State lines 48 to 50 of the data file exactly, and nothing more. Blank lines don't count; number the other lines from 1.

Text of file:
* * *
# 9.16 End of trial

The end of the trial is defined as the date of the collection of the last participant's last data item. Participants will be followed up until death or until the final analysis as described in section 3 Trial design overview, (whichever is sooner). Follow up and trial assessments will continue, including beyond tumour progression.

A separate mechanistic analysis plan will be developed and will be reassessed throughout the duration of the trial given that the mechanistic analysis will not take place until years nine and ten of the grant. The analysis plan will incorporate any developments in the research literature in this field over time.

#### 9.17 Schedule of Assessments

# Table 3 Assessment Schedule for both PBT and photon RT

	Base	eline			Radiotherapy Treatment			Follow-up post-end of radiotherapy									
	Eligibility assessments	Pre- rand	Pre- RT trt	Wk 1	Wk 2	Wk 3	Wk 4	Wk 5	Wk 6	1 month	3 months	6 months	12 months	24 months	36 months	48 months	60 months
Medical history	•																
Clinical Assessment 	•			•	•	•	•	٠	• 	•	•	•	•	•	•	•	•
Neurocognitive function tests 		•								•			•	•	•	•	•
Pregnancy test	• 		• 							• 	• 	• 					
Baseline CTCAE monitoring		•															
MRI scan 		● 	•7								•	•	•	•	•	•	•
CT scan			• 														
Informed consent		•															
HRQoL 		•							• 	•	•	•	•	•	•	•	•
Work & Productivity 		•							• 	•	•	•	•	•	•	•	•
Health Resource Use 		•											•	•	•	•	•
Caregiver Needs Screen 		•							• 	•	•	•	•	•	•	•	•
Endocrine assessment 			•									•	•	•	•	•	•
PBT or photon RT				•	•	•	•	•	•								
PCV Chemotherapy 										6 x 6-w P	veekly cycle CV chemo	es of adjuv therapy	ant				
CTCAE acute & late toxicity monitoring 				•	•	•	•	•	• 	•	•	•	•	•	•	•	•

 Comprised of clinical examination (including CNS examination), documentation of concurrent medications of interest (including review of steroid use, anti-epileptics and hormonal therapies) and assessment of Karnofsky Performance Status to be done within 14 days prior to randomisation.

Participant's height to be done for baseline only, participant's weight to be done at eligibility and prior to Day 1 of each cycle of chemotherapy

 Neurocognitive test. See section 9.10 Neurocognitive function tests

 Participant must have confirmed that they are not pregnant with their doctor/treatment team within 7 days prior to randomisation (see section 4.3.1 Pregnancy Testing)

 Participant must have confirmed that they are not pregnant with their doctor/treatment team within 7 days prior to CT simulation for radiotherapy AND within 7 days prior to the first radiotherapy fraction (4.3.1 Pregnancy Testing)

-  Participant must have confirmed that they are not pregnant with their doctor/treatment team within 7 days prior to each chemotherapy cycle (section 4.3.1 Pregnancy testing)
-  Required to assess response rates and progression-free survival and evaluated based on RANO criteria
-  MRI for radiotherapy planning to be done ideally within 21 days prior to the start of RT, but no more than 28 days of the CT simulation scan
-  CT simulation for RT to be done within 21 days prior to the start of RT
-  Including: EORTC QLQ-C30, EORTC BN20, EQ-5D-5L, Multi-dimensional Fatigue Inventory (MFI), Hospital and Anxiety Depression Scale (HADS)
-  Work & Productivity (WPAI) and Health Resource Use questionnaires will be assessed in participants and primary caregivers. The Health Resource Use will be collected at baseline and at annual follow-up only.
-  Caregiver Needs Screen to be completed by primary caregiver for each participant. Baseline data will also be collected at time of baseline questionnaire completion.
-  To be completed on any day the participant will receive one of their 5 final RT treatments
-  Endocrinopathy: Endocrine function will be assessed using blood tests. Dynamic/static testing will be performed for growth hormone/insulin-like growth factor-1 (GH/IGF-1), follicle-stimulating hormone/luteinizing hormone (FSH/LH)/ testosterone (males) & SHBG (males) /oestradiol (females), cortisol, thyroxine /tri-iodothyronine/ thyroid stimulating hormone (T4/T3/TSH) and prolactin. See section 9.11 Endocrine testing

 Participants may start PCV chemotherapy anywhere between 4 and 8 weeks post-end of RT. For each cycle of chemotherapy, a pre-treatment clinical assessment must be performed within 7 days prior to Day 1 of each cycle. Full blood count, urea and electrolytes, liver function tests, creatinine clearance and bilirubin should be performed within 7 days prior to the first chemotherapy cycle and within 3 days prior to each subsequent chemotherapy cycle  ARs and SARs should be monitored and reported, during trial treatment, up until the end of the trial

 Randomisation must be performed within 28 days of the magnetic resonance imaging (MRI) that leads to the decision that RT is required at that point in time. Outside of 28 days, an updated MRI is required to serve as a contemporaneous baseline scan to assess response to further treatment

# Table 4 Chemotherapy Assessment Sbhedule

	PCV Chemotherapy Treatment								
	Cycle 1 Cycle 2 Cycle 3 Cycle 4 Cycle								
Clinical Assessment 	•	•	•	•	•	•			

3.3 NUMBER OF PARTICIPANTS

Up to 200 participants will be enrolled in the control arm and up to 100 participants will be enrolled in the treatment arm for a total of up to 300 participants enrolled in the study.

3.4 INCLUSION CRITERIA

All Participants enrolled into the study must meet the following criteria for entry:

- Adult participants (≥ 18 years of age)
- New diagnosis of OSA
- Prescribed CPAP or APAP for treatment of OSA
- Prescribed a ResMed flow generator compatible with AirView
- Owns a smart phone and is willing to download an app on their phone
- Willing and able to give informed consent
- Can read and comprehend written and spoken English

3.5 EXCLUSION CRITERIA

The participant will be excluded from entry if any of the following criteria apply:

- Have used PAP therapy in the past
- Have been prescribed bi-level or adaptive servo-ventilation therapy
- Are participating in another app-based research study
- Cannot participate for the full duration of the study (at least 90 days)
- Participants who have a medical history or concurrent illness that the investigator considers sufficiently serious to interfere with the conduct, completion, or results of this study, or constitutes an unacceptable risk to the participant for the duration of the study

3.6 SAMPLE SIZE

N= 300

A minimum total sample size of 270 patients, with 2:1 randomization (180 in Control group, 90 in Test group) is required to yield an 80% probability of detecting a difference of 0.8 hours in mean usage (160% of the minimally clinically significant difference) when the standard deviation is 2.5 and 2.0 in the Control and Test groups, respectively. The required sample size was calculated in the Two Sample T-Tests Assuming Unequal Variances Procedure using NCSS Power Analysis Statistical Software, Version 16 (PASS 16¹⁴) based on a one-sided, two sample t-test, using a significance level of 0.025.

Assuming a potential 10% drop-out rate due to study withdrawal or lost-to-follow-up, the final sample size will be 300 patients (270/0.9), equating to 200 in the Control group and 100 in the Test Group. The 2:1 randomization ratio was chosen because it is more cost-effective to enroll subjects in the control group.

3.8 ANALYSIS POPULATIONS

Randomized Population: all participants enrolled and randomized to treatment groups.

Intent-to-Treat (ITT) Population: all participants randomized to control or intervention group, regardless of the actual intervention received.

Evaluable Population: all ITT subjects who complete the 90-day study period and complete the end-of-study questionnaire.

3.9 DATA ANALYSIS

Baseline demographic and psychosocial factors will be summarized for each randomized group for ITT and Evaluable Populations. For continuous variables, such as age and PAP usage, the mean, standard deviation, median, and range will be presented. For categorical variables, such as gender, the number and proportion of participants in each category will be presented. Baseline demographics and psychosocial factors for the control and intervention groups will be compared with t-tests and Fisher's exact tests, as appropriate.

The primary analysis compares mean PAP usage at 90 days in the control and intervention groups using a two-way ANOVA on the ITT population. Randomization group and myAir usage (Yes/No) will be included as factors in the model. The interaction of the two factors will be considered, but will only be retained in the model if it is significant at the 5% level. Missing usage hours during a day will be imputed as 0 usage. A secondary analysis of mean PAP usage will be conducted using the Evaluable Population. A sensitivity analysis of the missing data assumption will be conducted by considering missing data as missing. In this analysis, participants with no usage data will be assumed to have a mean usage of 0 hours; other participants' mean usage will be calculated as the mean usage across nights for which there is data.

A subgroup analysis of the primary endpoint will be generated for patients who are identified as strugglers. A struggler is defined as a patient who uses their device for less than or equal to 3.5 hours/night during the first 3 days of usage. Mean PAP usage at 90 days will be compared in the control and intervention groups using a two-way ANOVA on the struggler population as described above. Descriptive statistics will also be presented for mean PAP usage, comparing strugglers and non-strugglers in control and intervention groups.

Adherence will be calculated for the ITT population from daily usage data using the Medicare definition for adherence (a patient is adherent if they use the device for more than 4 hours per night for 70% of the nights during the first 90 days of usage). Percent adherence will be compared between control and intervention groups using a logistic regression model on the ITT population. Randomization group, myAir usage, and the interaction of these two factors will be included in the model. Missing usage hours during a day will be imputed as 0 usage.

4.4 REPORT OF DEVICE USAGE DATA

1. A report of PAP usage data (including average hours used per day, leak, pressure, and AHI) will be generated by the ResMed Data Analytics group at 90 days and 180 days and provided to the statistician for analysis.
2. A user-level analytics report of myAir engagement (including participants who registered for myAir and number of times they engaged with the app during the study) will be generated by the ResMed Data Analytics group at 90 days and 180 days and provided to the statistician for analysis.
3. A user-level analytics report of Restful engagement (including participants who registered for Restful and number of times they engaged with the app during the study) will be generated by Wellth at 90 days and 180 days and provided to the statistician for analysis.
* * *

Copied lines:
- Adult participants (≥ 18 years of age)
- New diagnosis of OSA
- Prescribed CPAP or APAP for treatment of OSA